These are all things that need to be examined closely in the months ahead, especially in the public arena like the upcoming elections, not that I expect much of it will come coherently from the candidates. The fixes, after all, aren’t easy or painless.

In a way, it’s reflected in the matters of even wearing a mask (or not) or getting the vaccine (or not). I’d say Covid has simply made more obvious the deep polarization at work in our nation – and the wider world.

We all have some important and difficult work to do ahead. We can start with small steps.

 

Why we’re all waiting for the border to Canada to really reopen

Having to wait 72 hours for a Covid test result – but don’t you dare delay much longer – as well as the other current restrictions have meant that the U.S.-Canada border really isn’t open, not the way it was before the coronavirus outbreak.

That’s made for a hard burden where I now live. New Brunswick is very much a part of our community. Just about every long-established family has kin on the other side of the boundary. For almost everyone, it’s meant jobs or services or shopping or even cultural pursuits. There are good reasons our local newspaper covers the two adjoining counties, which share the tidal waters and weather. The virus constraints have devastated the economy of the small city of Calais, to our north, which usually carries heavy truck traffic between the two countries as well as local business at groceries, hardware stores, and other retailers and restaurants; likewise for the town of Lubec, to our south, which has the only bridge connection for Campobello Island. Many folks also have property on the other side of the line, or maybe their boat, or even dear ones buried in cemeteries, and are cut off. You go to the dentist and realize the radio is tuned to a Canadian station, that sort of thing. It’s not all one way, either. I would be back to swimming laps in the nearest indoor pool, for instance, only 45 minutes or so distant. The nearest Costco would be only an hour-and-a-half drive off, rather than eight or nine down around Boston. We’d have some fine dining options available, so I’ve been told, as well as museums and nightlife and even festivals.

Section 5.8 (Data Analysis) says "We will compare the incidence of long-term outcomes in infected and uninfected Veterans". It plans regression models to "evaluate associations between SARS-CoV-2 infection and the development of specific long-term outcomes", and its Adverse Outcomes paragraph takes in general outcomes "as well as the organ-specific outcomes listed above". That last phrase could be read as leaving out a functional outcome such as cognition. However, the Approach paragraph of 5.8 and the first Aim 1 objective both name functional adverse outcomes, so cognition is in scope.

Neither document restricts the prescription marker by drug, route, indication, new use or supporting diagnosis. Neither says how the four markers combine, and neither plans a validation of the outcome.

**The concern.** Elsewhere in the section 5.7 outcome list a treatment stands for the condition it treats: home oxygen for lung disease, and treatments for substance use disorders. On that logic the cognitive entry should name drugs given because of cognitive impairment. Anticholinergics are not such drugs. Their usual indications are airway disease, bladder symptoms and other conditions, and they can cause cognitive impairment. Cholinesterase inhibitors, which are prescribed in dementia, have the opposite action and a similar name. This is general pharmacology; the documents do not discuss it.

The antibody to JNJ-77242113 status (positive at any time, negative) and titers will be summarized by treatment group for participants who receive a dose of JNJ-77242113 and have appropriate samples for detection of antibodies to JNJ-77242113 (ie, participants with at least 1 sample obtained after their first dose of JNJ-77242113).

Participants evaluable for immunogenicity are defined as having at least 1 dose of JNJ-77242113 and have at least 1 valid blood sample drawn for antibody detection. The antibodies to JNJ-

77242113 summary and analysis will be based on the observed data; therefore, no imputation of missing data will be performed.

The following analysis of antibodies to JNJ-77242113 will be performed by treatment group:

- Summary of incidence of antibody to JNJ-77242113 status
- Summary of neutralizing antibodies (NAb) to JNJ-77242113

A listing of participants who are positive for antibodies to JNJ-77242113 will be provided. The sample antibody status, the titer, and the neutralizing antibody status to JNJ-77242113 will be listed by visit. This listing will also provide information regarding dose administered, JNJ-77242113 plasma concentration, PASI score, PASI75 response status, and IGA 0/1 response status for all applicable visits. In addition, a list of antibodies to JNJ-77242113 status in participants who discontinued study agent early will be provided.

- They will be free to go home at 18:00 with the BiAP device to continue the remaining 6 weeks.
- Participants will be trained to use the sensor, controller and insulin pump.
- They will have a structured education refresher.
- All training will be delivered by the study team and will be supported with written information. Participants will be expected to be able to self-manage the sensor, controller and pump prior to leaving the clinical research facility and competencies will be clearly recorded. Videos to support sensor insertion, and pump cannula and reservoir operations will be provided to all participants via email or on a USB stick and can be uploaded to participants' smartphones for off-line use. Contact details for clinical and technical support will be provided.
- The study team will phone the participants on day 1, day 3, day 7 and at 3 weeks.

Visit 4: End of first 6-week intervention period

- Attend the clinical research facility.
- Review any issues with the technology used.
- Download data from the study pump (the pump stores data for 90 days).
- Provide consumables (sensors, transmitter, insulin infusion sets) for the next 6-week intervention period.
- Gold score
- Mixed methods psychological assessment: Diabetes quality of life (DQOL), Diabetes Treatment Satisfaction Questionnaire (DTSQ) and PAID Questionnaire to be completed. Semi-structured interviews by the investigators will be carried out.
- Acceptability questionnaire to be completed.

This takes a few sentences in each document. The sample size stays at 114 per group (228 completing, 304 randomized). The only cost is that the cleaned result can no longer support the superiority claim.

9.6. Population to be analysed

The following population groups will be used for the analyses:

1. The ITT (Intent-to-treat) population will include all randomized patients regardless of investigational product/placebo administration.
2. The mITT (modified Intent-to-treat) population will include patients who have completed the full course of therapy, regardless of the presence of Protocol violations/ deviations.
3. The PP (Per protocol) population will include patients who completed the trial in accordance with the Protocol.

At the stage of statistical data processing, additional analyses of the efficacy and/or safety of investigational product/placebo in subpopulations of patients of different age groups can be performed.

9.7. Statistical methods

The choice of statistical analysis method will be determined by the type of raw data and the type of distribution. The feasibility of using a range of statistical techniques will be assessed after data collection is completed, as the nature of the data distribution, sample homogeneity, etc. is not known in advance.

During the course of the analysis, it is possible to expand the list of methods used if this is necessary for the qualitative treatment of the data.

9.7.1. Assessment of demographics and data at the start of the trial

The local Passamaquoddy population has long been torn by the international division, especially the differing laws regarding Indigenous peoples. I’ve also heard how the already tightening border regulations have changed other interactions. Guys my age have told me about dating girls on the other side of the water (way back then we were all teens), rowing over to court them and then returning (merrily), something nobody could do today without being detained by the Coast Guard, Customs officials, and who knows else. (Not so merrily.)

It’s also dampened summer tourism, especially by travelers who were hoping  to continue on but couldn’t, or by Canadians who usually boost the crowds at our week-long Fourth of July revels and Pirate Festival weekend.

For me, this has been a lesson in the ways seemingly arcane regulations made in distant places can hit home personally. You know, the kind of thing you might glance over in a news story with a shrug, as I would, not anticipating a trip to Europe or a Caribbean cruise or even a cross-country flight anytime soon.

What unexpected ways have you experienced Covid restrictions?